an affront to nature. Talking heads use terrorism or the catastrophic
“aug-incident,” where augmented people were hacked into going into a homicidal rage,
to justify Apartheid-style oppression of augmented people. This discrimination then fuels even more violence,
thus making augmented paranoia a self-fulfilling prophecy. “Everyone looking over their shoulder, terrified
augs like us are going to attack them again.” “Somebody probably will. Treat people like animals long enough, and
they’ll start acting like animals.” The power of paranoia to shape public discourse
can be seen in Deus Ex. Eliza Cassan’s defense of news coverage
meant to spread fear towards the augmented is just “reporting the news.” “But Ms. Akim, news outlets are simply reporting
on the current situation.” And even if the reporting is true, her guest
points out: “You can choose to only show my shoe, which is very ugly, but that is only
a small part of me. News outlets only care about a small part. I’m sorry, Ms. Cassan, but you can’t trust
the news outlets if you want to understand the world.” The “aug debate” in the news functions
on two levels. 1. As Akim points out, to only report on the
negative aspects of augmented existence, and 2. To use augmented violence as a validation
for your larger ideological project: in this case, the Human Restoration Act – a bill that
would either remove or severely limit the augmentations that people have. Of course, unlike real-world news, Picus’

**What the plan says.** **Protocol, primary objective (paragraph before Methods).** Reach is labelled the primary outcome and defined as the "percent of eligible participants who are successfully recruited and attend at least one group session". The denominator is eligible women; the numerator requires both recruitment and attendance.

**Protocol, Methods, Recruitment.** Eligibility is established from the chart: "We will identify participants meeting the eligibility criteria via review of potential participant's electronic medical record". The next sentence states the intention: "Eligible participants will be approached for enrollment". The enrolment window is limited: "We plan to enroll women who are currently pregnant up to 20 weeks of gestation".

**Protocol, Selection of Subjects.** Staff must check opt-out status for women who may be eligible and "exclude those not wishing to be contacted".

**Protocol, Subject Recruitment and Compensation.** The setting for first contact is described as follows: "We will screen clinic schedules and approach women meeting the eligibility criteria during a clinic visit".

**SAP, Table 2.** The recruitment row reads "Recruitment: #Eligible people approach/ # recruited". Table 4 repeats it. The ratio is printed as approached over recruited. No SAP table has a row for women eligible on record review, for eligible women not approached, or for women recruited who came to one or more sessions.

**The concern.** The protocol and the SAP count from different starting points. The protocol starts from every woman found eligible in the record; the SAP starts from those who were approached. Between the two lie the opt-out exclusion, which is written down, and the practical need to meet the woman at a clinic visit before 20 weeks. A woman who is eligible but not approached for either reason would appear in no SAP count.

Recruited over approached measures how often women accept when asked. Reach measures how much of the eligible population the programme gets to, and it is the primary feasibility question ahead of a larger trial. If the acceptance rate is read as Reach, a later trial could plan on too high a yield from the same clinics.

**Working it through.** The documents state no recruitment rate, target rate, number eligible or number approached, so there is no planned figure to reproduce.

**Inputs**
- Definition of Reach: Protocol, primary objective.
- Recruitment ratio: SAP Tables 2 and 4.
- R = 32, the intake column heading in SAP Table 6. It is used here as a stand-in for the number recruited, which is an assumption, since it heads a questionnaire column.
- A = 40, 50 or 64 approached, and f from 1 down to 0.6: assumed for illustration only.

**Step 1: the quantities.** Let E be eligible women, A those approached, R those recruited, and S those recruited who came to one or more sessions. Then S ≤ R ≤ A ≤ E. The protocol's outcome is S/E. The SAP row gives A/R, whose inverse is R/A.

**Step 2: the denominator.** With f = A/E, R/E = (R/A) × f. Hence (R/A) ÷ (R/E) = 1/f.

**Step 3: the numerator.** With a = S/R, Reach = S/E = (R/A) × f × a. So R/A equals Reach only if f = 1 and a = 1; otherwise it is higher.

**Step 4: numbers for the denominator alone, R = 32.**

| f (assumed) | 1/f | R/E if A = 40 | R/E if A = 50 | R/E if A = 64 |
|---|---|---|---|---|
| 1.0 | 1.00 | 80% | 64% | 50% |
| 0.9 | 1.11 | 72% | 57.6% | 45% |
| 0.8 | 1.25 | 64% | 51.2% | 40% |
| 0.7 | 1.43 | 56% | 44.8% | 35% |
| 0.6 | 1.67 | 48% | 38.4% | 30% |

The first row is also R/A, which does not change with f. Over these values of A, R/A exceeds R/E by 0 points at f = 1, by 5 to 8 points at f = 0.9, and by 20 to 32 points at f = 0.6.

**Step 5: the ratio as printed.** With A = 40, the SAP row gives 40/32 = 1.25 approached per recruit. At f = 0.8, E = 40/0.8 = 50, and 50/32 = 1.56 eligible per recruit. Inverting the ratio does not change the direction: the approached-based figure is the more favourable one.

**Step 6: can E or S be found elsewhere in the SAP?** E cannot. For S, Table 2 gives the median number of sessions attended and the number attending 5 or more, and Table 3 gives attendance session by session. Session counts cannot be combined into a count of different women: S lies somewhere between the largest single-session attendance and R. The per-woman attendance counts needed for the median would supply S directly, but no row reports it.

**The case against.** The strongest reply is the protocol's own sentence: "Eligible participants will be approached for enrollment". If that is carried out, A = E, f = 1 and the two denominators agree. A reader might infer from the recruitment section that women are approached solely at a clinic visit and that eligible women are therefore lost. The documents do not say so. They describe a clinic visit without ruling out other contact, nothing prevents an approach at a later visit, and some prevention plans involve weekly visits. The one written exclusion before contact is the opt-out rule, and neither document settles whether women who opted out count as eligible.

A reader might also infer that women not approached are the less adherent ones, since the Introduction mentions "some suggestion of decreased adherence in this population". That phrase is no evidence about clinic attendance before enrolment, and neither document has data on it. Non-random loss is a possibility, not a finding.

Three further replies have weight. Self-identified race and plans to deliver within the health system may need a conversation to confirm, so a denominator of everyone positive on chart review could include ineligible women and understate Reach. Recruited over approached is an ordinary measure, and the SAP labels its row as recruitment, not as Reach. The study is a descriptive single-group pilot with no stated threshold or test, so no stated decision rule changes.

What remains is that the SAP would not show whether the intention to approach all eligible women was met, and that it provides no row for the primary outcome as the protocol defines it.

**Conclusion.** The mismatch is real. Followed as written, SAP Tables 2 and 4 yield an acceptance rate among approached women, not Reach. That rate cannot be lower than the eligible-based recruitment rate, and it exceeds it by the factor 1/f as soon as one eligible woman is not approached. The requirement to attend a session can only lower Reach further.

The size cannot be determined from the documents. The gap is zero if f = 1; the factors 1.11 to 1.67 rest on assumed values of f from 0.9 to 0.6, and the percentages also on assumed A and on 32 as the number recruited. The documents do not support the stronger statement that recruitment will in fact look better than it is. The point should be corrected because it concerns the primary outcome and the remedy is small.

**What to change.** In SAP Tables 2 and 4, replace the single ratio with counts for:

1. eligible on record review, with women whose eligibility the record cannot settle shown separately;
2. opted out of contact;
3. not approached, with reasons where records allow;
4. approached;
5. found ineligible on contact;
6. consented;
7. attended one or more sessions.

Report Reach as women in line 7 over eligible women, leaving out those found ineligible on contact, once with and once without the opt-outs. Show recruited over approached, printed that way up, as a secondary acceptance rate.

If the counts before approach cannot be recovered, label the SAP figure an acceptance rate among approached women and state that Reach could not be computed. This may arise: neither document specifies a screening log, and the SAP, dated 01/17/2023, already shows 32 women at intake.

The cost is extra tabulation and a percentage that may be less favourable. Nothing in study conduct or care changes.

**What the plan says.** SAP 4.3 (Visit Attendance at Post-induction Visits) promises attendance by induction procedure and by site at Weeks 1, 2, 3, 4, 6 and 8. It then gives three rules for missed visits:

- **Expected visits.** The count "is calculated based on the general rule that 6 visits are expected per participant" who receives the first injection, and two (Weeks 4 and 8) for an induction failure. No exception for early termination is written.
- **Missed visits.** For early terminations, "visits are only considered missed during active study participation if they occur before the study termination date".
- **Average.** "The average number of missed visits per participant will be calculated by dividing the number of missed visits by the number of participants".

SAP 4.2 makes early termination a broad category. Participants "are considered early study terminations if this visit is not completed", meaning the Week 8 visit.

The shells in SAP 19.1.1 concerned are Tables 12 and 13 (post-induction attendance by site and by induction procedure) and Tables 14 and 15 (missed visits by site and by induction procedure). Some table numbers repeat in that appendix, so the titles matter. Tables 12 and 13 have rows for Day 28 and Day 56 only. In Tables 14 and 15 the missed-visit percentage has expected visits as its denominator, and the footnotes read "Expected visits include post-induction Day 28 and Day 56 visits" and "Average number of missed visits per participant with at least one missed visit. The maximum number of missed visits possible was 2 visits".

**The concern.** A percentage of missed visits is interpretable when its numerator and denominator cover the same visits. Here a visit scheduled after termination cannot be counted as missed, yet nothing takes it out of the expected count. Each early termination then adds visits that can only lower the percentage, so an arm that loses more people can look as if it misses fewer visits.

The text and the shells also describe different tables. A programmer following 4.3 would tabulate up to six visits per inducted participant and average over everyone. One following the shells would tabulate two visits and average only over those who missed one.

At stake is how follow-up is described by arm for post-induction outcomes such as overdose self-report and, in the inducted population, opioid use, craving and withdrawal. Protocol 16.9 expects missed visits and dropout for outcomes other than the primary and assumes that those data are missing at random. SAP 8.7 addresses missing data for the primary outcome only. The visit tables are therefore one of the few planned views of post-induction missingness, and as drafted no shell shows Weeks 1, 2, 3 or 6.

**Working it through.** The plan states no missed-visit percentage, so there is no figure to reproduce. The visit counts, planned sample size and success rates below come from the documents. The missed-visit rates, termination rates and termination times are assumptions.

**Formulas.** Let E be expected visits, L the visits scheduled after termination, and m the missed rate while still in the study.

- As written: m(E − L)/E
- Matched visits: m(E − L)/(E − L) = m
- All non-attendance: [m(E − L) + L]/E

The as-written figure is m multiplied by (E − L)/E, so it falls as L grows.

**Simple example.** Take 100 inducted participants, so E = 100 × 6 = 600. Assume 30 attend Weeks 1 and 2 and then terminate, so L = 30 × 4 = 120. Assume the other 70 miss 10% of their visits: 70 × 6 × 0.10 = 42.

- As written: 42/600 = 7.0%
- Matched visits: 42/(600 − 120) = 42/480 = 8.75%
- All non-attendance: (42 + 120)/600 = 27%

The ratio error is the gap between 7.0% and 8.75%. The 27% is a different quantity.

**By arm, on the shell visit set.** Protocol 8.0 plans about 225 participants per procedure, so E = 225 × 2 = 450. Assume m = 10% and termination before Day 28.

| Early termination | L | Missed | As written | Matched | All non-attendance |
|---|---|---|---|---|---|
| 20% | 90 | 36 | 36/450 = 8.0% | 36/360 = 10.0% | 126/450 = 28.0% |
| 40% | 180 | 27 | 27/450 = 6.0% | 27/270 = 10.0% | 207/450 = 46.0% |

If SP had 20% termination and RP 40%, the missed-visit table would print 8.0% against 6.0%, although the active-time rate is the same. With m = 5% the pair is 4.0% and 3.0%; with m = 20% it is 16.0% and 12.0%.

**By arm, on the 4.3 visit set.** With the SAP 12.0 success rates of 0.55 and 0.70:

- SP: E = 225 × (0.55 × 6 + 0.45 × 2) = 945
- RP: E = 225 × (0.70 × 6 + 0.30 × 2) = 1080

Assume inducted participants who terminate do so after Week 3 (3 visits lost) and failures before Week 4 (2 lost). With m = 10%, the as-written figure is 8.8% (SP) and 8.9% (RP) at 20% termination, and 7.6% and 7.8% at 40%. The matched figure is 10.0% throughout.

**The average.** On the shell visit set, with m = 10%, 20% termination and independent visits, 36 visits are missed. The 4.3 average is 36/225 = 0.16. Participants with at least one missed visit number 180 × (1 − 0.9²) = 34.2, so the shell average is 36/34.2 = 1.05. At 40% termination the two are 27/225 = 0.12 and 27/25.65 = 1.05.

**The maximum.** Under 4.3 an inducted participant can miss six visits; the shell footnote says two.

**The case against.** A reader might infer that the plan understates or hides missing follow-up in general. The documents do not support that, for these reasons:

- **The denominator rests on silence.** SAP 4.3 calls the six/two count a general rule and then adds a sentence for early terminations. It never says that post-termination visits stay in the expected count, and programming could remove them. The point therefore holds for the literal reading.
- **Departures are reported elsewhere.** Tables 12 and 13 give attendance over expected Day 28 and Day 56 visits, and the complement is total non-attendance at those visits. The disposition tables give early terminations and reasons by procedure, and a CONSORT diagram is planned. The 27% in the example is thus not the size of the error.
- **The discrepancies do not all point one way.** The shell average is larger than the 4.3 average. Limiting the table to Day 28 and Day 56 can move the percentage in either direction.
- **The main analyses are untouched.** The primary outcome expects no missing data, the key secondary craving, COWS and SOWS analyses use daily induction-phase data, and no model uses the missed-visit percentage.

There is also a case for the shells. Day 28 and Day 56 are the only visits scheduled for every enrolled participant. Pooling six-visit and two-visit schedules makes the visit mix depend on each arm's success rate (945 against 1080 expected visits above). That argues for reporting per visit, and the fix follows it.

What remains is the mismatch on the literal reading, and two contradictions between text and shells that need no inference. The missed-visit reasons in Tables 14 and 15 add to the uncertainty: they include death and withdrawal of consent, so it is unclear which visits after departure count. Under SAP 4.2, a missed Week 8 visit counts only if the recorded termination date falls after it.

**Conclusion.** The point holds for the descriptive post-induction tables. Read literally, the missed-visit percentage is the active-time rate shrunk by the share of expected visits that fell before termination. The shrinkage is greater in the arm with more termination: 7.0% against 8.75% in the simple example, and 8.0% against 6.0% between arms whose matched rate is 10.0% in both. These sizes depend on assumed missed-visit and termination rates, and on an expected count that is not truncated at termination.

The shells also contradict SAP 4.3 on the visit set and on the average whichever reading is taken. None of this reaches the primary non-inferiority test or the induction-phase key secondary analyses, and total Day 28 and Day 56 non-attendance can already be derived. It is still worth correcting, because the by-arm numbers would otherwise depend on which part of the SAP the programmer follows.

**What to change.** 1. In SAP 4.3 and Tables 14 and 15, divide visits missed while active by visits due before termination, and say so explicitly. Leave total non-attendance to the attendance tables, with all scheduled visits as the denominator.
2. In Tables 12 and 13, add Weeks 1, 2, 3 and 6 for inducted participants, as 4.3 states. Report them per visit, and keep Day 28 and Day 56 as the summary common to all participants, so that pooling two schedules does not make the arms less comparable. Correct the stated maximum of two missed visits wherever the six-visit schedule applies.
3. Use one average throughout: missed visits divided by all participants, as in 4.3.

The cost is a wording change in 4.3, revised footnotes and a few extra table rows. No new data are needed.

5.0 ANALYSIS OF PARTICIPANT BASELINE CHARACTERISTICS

news coverage is dictated by the Illuminati, “Would they? I was engineered to monitor communications
and data streams. To find out what people are talking about
and make sure it’s being discussed correctly.” As they cover up evidence of water contamination
in Prague, and falsely report that a flight was taken down by an augmented terrorist — “In
yet another augmented terror attack, 251 passengers aboard Cista Airlines flight 451 were killed”
— rather than the truth that the plane was shot down by a military installation. “Plane went down because of whatever the military
was doing there, not because of some augmented passenger like Picus claims.” For Zizek, these paranoias don’t tell us
much about reality itself but instead shine light on the reality behind the paranoia. For Deus Ex, that reality is a carefully constructed
story meant to combat augmentation, so that the Illuminati can better control the population
for their pro-business purposes. But is there an even deeper truth to the way
paranoia operates in the game? While the real world, is not governed by the
Illuminati (depending on who you ask), one could argue that it is governed by the basic